I hadn’t wanted to write again about this year’s legislature, but I feel like Michael Corleone in Godfather III. “Just when I thought I was out, they pull me back in.”
A Facebook friend said, “This session has reminded me of something my cousin used to say. ‘Christianity hasn't failed; it's just never been tried.’ It has been so disheartening to watch our local ‘Christians’ fighting for the right to despise and discriminate against the weak, the poor, the minorities, the powerless.”
If you’ve been to the legislative chambers, you may have noticed. There are neither windows nor mirrors. Legislators who lamely refuse to provide healthcare to low-income working or disabled people should have windows. They could look out and see those about whom they’re so cavalier.
Legislators arguing its time to raise their own pay after repeatedly rejecting minimum wage increases could use a mirror. They say current remuneration doesn’t cover hotel rooms during the tourist season. Well, wages earned by tens-of-thousands don’t cover housing for their families or food for their children. A quick look in a mirror could prove sobering.
Then there’s the disrespect shown Martin Luther King. Reluctantly the legislature created a holiday but King’s birthday is a working day for the legislature. When they work, so do Legislative Service Office staff and hundreds of state employees who have to sit by the phones in case a legislator calls.
Contrast that with what they did for President’s Day. Many of the Republicans in the legislature want to get home for Lincoln Day dinners. So they took a four-day weekend.
Now there’s feigned outrage to comments made by the director of the Division of Criminal Investigation (DCI). The Governor vetoed a bill regarding asset forfeiture. The DCI director called on law enforcement officers to back the governor against an effort to override. ”The truth is,” he said, “that many legislators are either on the boards of certain groups or are provided significant political contributions by groups which influence their vote.”
Not politically correct, but the truth. Some legislators are distraught. They say something like Lewis Carroll wrote. “Well, I never heard it before, but it sounds uncommon nonsense.” It’s the Wyoming Liberty Group lobbying to override. We know about them, their money, and influence. So does the DCI director.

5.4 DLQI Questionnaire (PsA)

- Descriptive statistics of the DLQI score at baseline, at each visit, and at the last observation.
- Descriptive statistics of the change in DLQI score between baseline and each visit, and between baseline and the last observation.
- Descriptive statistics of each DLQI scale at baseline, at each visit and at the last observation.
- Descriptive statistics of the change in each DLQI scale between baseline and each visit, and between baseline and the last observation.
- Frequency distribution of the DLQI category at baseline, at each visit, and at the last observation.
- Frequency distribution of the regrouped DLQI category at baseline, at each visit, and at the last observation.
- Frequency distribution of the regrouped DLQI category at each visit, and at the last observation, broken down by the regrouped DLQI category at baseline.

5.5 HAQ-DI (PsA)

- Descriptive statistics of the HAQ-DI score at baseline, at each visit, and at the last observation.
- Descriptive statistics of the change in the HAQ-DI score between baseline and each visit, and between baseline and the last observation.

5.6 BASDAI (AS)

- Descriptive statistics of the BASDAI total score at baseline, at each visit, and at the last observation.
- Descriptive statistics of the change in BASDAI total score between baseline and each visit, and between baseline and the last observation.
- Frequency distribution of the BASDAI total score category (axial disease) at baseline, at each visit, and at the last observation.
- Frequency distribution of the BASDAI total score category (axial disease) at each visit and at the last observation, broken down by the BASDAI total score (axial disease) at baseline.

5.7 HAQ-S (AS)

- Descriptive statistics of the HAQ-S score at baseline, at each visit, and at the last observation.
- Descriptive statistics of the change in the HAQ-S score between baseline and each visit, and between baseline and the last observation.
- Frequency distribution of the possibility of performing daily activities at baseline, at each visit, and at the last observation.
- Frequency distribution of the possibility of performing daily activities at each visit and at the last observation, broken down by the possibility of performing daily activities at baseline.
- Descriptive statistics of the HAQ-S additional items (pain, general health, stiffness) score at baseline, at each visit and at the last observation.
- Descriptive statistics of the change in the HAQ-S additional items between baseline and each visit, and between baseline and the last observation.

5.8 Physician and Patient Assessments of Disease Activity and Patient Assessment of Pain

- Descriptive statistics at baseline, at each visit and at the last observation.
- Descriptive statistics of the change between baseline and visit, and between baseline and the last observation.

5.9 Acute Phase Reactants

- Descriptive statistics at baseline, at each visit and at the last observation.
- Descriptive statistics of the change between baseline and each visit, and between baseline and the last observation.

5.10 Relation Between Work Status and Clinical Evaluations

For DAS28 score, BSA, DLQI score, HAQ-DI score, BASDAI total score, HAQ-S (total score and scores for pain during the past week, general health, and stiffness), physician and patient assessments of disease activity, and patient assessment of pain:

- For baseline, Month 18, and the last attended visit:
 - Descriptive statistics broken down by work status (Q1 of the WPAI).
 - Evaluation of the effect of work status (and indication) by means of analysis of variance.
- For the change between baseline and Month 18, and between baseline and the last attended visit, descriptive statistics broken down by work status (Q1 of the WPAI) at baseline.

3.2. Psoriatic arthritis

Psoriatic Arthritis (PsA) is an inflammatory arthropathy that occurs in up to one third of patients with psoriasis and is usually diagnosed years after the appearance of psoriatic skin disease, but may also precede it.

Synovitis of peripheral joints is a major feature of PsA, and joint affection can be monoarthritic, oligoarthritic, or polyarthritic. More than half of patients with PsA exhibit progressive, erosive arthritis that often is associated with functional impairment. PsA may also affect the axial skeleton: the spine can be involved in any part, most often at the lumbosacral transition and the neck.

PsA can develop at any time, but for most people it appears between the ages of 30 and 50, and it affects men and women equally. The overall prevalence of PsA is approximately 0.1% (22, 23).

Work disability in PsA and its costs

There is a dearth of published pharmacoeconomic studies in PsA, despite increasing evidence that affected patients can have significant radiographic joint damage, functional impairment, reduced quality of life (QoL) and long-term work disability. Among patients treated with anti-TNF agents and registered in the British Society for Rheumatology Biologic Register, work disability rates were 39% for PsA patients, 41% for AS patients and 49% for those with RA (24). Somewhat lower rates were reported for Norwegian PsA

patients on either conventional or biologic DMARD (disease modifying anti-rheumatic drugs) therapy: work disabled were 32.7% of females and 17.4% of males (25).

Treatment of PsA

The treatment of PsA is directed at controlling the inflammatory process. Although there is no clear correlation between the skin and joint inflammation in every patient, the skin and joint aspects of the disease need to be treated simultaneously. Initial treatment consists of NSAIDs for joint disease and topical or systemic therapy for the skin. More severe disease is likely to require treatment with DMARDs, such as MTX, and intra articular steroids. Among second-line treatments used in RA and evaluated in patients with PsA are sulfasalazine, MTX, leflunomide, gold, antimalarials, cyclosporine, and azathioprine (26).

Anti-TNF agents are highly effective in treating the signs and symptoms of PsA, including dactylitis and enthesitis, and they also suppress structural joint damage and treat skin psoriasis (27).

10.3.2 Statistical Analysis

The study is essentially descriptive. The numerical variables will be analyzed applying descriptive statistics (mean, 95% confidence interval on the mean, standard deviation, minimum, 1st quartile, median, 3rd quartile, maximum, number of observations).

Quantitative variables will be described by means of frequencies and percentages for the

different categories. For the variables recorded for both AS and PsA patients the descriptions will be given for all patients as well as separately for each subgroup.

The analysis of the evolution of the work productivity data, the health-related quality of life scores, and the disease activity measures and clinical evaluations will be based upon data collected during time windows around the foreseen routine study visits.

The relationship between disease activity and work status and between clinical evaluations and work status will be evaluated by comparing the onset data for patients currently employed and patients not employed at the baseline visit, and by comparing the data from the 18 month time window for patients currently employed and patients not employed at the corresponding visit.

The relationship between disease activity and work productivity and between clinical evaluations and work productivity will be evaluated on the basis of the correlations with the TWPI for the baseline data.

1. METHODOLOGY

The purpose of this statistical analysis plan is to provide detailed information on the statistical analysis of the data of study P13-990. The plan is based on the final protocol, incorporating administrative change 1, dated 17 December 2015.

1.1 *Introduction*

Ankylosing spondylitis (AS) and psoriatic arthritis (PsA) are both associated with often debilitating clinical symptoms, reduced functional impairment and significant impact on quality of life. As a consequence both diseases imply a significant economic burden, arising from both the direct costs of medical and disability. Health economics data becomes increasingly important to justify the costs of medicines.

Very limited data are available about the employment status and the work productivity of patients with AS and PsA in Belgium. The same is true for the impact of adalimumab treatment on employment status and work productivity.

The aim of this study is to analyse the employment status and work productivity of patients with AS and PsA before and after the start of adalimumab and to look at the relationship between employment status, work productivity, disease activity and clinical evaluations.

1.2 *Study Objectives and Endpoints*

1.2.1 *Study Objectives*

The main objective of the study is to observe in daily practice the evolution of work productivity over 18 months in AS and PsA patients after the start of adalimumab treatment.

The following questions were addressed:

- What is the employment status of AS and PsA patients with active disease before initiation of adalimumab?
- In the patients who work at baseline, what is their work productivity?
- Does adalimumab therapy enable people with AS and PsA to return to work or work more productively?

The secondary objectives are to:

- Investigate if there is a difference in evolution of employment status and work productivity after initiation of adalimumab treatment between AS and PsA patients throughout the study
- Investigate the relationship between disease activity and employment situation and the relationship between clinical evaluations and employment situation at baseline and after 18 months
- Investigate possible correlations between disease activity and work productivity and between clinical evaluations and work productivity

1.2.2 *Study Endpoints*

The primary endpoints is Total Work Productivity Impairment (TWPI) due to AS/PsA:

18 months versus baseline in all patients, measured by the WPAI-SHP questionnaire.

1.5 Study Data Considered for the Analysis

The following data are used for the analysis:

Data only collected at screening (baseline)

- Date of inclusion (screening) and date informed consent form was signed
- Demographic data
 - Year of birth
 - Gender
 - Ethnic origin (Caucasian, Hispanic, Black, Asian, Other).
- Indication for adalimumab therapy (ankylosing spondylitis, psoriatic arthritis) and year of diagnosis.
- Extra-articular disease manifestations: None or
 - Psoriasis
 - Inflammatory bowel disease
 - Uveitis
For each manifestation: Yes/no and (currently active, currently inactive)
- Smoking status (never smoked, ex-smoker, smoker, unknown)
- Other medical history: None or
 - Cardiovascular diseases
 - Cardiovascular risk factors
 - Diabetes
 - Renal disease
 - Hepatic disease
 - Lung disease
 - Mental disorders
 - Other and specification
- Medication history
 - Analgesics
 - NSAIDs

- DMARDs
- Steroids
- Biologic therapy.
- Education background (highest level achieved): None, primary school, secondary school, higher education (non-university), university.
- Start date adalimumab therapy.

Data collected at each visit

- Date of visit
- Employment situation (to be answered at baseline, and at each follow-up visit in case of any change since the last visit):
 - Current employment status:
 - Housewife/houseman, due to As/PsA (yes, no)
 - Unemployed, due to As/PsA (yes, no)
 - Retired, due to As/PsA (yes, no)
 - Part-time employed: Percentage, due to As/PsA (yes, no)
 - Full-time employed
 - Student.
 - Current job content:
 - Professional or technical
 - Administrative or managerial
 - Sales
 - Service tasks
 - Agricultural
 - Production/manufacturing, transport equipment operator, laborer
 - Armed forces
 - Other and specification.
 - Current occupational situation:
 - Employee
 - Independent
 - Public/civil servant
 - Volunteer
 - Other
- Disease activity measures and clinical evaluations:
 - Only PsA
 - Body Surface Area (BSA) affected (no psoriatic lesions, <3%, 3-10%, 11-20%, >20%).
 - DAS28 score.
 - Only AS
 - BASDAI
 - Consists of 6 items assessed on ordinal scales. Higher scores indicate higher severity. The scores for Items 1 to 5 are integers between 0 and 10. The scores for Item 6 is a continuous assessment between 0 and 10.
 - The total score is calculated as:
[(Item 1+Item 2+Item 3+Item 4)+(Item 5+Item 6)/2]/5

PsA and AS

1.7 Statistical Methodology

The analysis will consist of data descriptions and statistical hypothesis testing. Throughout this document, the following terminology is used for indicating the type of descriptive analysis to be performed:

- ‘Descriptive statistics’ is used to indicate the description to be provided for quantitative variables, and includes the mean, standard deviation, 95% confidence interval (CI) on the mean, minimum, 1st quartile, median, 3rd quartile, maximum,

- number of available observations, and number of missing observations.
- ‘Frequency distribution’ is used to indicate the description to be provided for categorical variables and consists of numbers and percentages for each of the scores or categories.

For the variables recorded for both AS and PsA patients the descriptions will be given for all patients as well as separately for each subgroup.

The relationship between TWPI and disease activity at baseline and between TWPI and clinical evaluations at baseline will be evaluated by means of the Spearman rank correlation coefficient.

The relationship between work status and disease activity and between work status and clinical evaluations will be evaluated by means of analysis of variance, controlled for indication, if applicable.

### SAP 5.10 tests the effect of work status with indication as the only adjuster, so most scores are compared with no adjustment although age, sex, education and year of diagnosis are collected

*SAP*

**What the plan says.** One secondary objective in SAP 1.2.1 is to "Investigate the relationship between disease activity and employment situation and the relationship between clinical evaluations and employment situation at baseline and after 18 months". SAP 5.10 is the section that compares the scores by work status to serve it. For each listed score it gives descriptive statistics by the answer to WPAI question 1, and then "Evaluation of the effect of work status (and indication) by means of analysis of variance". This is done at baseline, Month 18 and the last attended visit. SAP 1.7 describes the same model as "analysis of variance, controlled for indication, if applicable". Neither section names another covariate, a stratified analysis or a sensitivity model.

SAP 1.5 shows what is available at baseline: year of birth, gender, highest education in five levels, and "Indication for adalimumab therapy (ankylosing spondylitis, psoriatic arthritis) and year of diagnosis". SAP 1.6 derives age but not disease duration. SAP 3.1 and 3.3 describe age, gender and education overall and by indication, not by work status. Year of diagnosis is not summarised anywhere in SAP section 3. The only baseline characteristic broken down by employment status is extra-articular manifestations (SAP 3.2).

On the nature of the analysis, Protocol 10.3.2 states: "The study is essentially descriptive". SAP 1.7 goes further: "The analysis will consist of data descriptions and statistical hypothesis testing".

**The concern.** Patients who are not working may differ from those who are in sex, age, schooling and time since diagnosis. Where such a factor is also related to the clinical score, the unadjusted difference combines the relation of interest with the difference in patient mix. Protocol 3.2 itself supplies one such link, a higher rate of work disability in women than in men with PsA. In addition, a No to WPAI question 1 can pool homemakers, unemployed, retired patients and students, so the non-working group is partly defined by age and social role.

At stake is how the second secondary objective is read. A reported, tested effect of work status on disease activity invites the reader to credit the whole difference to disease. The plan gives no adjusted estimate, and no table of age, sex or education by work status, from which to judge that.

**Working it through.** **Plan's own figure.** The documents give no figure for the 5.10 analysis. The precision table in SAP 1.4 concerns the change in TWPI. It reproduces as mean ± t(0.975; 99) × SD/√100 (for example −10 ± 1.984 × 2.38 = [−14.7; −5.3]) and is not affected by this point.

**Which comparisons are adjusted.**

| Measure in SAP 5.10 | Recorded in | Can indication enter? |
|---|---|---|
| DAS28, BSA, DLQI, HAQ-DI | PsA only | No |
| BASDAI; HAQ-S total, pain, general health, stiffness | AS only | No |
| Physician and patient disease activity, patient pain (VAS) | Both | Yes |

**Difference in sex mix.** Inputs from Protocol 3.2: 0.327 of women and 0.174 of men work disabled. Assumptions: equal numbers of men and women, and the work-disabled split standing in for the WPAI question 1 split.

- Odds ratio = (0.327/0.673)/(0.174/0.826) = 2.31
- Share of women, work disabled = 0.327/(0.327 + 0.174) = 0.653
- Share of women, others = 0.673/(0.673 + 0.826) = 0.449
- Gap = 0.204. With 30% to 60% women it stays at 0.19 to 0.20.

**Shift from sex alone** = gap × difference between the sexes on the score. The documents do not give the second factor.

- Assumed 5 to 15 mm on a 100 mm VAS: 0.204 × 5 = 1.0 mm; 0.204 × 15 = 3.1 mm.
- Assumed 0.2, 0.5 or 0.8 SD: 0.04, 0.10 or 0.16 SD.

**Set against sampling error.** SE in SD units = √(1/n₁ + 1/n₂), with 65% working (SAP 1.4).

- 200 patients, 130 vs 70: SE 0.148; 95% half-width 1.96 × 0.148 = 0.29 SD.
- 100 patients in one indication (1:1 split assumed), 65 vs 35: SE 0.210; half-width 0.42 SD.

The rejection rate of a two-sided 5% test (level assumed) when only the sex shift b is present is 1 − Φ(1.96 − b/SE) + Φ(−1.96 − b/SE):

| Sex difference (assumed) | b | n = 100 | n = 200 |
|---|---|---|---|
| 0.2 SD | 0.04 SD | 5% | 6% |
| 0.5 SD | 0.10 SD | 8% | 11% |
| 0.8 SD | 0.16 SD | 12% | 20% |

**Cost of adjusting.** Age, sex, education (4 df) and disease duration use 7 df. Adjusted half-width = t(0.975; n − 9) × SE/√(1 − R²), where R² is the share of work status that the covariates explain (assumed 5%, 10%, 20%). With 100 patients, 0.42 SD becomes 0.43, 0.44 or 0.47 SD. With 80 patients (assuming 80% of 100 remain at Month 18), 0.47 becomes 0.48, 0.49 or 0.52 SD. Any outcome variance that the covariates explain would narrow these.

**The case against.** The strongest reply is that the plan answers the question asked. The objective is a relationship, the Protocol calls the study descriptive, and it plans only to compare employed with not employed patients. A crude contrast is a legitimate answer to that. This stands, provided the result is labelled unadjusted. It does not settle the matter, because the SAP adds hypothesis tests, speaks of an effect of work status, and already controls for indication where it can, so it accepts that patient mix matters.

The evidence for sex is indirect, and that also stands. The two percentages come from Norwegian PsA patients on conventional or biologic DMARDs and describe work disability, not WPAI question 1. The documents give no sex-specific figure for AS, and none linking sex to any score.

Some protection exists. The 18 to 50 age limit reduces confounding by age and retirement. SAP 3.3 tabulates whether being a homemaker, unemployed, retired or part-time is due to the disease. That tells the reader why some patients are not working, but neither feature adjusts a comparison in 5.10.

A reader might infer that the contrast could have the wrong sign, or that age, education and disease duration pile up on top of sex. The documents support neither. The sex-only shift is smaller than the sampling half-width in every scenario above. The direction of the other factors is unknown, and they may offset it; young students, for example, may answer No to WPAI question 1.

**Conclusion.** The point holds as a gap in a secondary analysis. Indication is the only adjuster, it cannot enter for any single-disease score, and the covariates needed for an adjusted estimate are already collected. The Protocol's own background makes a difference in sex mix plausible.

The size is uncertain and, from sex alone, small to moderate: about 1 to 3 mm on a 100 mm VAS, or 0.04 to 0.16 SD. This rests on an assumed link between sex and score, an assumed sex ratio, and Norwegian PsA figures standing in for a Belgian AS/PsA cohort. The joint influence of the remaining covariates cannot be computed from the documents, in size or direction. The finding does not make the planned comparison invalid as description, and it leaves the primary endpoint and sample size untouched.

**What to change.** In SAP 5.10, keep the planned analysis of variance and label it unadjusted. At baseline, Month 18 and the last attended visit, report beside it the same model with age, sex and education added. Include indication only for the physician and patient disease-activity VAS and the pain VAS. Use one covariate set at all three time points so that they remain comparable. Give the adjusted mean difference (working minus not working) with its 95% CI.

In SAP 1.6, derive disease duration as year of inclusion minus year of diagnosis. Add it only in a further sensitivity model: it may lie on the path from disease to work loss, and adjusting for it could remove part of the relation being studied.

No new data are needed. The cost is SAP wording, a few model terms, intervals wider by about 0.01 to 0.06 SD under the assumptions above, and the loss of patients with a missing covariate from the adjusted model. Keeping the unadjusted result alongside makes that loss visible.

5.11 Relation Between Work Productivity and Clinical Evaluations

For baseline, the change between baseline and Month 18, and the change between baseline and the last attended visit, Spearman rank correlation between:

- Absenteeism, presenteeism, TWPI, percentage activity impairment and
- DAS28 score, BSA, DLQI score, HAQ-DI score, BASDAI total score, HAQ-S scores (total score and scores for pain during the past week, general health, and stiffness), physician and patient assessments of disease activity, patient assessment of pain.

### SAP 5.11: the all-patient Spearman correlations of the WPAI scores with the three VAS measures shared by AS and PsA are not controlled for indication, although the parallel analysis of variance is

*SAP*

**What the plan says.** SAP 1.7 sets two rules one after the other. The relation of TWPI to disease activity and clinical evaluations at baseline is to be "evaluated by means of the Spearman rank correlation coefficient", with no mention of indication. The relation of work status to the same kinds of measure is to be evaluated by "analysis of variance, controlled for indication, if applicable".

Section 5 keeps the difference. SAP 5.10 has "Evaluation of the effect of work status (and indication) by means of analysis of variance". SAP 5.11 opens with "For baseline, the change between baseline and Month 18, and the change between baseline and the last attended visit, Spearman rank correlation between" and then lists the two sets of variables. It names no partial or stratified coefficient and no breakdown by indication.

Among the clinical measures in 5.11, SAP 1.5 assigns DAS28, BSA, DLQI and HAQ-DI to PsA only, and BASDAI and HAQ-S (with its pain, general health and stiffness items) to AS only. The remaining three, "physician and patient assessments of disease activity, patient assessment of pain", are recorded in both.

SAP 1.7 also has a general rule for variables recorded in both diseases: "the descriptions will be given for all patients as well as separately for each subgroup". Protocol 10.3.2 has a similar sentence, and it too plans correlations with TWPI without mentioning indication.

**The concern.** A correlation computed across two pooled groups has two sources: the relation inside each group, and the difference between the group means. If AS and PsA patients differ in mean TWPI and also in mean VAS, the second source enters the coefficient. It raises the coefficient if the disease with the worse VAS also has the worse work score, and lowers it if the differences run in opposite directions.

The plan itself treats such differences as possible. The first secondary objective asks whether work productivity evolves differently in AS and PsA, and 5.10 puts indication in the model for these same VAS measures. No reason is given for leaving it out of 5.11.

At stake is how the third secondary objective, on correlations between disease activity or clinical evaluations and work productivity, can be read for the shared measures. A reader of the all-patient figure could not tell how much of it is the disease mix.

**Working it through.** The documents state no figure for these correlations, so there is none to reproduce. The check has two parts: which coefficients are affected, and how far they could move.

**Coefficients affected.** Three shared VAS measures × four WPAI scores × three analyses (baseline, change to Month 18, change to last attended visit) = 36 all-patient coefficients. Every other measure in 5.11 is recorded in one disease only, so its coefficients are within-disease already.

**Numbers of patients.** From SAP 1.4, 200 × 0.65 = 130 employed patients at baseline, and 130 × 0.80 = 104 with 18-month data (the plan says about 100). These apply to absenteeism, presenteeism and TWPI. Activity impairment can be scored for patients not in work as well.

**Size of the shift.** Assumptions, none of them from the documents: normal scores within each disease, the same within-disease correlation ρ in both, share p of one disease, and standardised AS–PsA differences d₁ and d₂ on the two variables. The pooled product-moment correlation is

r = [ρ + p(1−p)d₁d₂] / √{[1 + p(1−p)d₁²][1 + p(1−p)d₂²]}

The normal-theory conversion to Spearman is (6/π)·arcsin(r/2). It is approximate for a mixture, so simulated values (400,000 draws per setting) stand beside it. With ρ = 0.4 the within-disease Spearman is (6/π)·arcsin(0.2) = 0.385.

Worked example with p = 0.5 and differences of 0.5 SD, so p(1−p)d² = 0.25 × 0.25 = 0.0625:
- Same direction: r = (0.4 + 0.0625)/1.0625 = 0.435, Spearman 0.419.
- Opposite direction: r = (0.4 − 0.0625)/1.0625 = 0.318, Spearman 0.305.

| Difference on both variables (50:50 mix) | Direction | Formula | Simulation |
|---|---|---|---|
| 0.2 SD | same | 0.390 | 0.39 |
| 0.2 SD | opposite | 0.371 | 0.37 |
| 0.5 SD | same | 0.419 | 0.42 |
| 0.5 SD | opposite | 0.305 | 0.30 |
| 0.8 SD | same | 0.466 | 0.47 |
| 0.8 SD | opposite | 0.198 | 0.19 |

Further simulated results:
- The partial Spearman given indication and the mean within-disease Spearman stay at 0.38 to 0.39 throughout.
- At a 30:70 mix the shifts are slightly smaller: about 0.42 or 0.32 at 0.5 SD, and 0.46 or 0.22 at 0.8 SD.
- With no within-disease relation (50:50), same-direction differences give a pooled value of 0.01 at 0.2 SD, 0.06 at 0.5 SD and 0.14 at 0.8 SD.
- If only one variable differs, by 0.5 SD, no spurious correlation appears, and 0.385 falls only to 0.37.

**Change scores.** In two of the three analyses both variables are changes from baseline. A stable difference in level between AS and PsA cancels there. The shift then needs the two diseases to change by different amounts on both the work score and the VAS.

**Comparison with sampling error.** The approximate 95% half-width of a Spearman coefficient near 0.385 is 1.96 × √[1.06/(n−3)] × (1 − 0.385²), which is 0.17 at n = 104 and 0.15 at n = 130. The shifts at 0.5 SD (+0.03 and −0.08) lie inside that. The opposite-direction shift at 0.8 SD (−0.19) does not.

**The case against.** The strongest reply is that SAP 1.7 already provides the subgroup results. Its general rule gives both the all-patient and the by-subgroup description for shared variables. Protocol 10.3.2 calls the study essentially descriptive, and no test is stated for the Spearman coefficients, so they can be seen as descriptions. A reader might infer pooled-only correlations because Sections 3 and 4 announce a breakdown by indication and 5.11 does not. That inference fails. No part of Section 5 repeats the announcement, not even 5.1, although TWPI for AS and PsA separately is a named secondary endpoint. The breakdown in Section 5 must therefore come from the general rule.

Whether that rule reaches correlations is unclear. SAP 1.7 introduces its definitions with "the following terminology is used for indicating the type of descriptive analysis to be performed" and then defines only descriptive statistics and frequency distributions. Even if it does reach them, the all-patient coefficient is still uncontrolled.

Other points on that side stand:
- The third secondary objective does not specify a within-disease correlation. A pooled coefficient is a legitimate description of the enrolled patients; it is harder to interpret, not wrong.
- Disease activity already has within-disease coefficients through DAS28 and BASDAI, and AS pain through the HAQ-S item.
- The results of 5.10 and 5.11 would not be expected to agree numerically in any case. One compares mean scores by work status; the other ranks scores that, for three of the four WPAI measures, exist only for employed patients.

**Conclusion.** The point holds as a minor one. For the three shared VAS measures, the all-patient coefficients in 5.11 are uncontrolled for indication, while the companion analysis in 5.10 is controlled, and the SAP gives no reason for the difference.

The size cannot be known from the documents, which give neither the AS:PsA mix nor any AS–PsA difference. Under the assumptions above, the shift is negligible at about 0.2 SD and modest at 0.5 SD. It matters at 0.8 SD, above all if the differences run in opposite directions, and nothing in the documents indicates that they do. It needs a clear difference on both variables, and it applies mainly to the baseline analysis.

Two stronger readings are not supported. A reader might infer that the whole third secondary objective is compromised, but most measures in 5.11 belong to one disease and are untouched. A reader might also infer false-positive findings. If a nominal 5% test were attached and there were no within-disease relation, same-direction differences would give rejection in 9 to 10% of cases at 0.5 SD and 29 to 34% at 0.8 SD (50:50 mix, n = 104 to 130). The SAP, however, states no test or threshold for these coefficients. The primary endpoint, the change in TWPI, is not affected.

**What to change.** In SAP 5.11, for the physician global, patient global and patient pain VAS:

Then there’s Harlan Edmunds, president of the Conservative Republicans of Wyoming. CROW believes Wyoming’s Republican Party has veered dangerously to the left. After he was elected to the legislature last November, this column discussed Mr. Edmunds. “We’ll know by the end of the coming session whether Harlan Edmunds is a serious legislator or just another fictional character.”
Now we know.
Rep. Edmunds called Medicaid “socialism.” If that were so, and it’s not, his state-provided health insurance would likewise be “socialism.” Harlan Edmunds is a state employee who urged his House colleagues to kill a cost-of-living raise for state employees. He explained, “Most state employees don’t work hard enough for what they are getting paid now.” Wouldn’t you love to be a fly on the wall when he goes back to work with the state employees who he trashed.
Representative Elaine Harvey deserves kudos. Elaine chairs the House Committee on Labor, Health and Social Services. She demonstrated more wisdom than a majority of the voters in House District 12. They elected Edmunds despite his outrageousness. As a legislator, he proved so outrageous she booted him from her committee room. I’ve been around the legislature for half a century. I’ve never seen that. Edmunds made a fool of himself and those who voted for him. When they get the chance in 2016, HD12 voters need to finish what Rep. Harvey started and boot him clear out of the legislature.
I can’t get Al Green’s song, “The Snake” out of my head. "You knew damn well I was a snake before you took me in.” Either the voters like being bitten or just vote the party line. Either way, in a democracy, we get what we deserve.